Practicing ArchitecturePracticing Architecture
Design Billings Inch Into Recovery Mode
Architecture firms report first monthly increase in design activity since early 2008
By Kermit Baker, PhD, Hon. AIA
AIA Chief Economist
After the most severe downturn in construction-related design activity in several generations, architecture firms may finally be heading for a recovery. The AIA Architecture Billings Index (ABI) registered a score of 50.4 for September. Any score above 50 signifies growth at U.S. architecture firms, and the September score is the first reading above 50 since January 2008.
One monthly score above the 50 level does not ensure that there will not be further slippage in the months ahead. However, there were several positive elements in the September report. First, architecture firms with a commercial and industrial specialization posted a billings index of 56.3. This is not only the strongest reading for this specialty since the summer of 2007, but also the fifth straight month that commercial and industrial firms have reported increases in billings.
Additionally, firms in two of the four major regions of the country reported growth for September. In the Northeast, the billings score was 56.7–firmly on the growth side of the ledger. Firms in the Midwest showed more modest growth with a score of 51.0, the second straight month that billings have grown in that region.
Assuming the ABI scores do not significantly fall back in the coming months, a recovery in design billings signifies an impending recovery in construction activity. AIA research on the historical performance of this index indicates that the ABI leads nonresidential construction spending on average by about nine to 12 months, so there might be a construction recovery in the latter part of 2011, with an upturn in construction starts later this year.
The broader economy has moved into a slower growth phase since this past spring. The economy grew just 1.7 percent in the second quarter, and payrolls at U.S. businesses have declined every month since April. September brought an additional 95,000 payroll losses, though some were still related to the downsizing of U.S. Census Bureau workers hired on a temporary basis for the 2010 decennial census.
Construction payrolls also declined in September, losing another 21,000 positions and bringing total construction losses to 92,000 for the first nine months of the year. Payrolls at architecture firms dropped a bit in August, the most recent month available, but still are up from their current low in March of this year.
Difficulties in the labor market have made consumers more cautious. Consumer sentiment readings have been flat for the past several months according to the University of Michigan’s consumer sentiment index, but down from levels at the beginning of the year. Business confidence has not fared much better. After posting reasonably strong scores during the second half of last year and the first half of this year, CEO business confidence dropped 12 points in the third quarter according to the Conference Board (from 62 to 50, where scores above 50 are considered positive).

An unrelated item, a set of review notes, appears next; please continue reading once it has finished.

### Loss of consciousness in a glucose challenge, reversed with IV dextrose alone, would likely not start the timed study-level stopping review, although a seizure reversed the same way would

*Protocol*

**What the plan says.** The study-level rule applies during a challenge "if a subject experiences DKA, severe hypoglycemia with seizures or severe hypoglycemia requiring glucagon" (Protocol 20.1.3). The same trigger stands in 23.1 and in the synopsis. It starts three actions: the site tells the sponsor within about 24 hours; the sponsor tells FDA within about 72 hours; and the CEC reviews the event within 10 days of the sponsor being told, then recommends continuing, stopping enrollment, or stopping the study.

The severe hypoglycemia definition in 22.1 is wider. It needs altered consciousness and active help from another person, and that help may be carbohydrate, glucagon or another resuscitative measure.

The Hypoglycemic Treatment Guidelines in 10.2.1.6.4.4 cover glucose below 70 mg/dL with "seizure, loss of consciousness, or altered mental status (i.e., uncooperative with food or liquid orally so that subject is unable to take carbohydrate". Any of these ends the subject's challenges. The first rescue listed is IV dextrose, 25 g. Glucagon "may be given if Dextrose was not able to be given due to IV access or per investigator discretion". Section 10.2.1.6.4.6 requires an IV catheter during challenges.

With the design professions at or near a turning point for this cycle, architecture firms participating in the AIA’s Work-on-the-Boards panel were asked to name the measures that they find the most useful in predicting future workloads at their firm. While inquiries from existing or new clients were generally rated as very useful, as were formal RFPs or invitations to interview, in this uncertain economic environment many firms are looking for something even more concrete to predict future workloads, like signed design contracts. When asked to indicate a range of usefulness in predicting future workloads, almost nine in ten respondents found signed design contracts to be a “very useful” measure in predicting future workloads, compared to 82 percent rating inquiries from past or current clients as “very useful,” 56 percent for inquiries from potential new clients, and 50 percent for formal RFPs or invitations to interview.
When asked to indicate their most useful predictor of future work, over half (57 percent) of respondents rated signed contracts as their top measure, compared to 29 percent for inquiries from previous or current clients, and 6 percent for formal RFPs or invitations to interview. No other measure was selected as the best indicator for predicting future workloads by more than 4 percent of respondents.
To help AIA members weather the economy, AIA.org features a Navigating the Economy page.
Let your voice be heard! As an AIA member and firm leader you are invited to join the ABI survey panel.
This month, Work-on-the-Boards participants are saying:
• People are still hesitant to invest in renovating or adding on to their homes. It appears the hesitation stems from the question of return on investment as home values remain low.
—1-person firm in the Northeast, residential specialization
• Next year looks thin in terms of project potential. 25% of the work on our boards right now is long-range planning work for projects that are 2-5 years out.
—32-person firm in the West, institutional specialization
• We are now working overtime and hiring people. The industrial market is active right now. Stimulus funds have made it possible for us to retain personnel this year, while we awaited the resurgence of the industrial market.
—17-person firm in the South, commercial/industrial specialization
• Backlog has remained generally steady for the last 17 months, but about 75% of the amount at the end of 2008. Fourth quarter workload expectations are continued strength for October and then some weakness in November and December from current levels.
—274-person firm in the Midwest, institutional specialization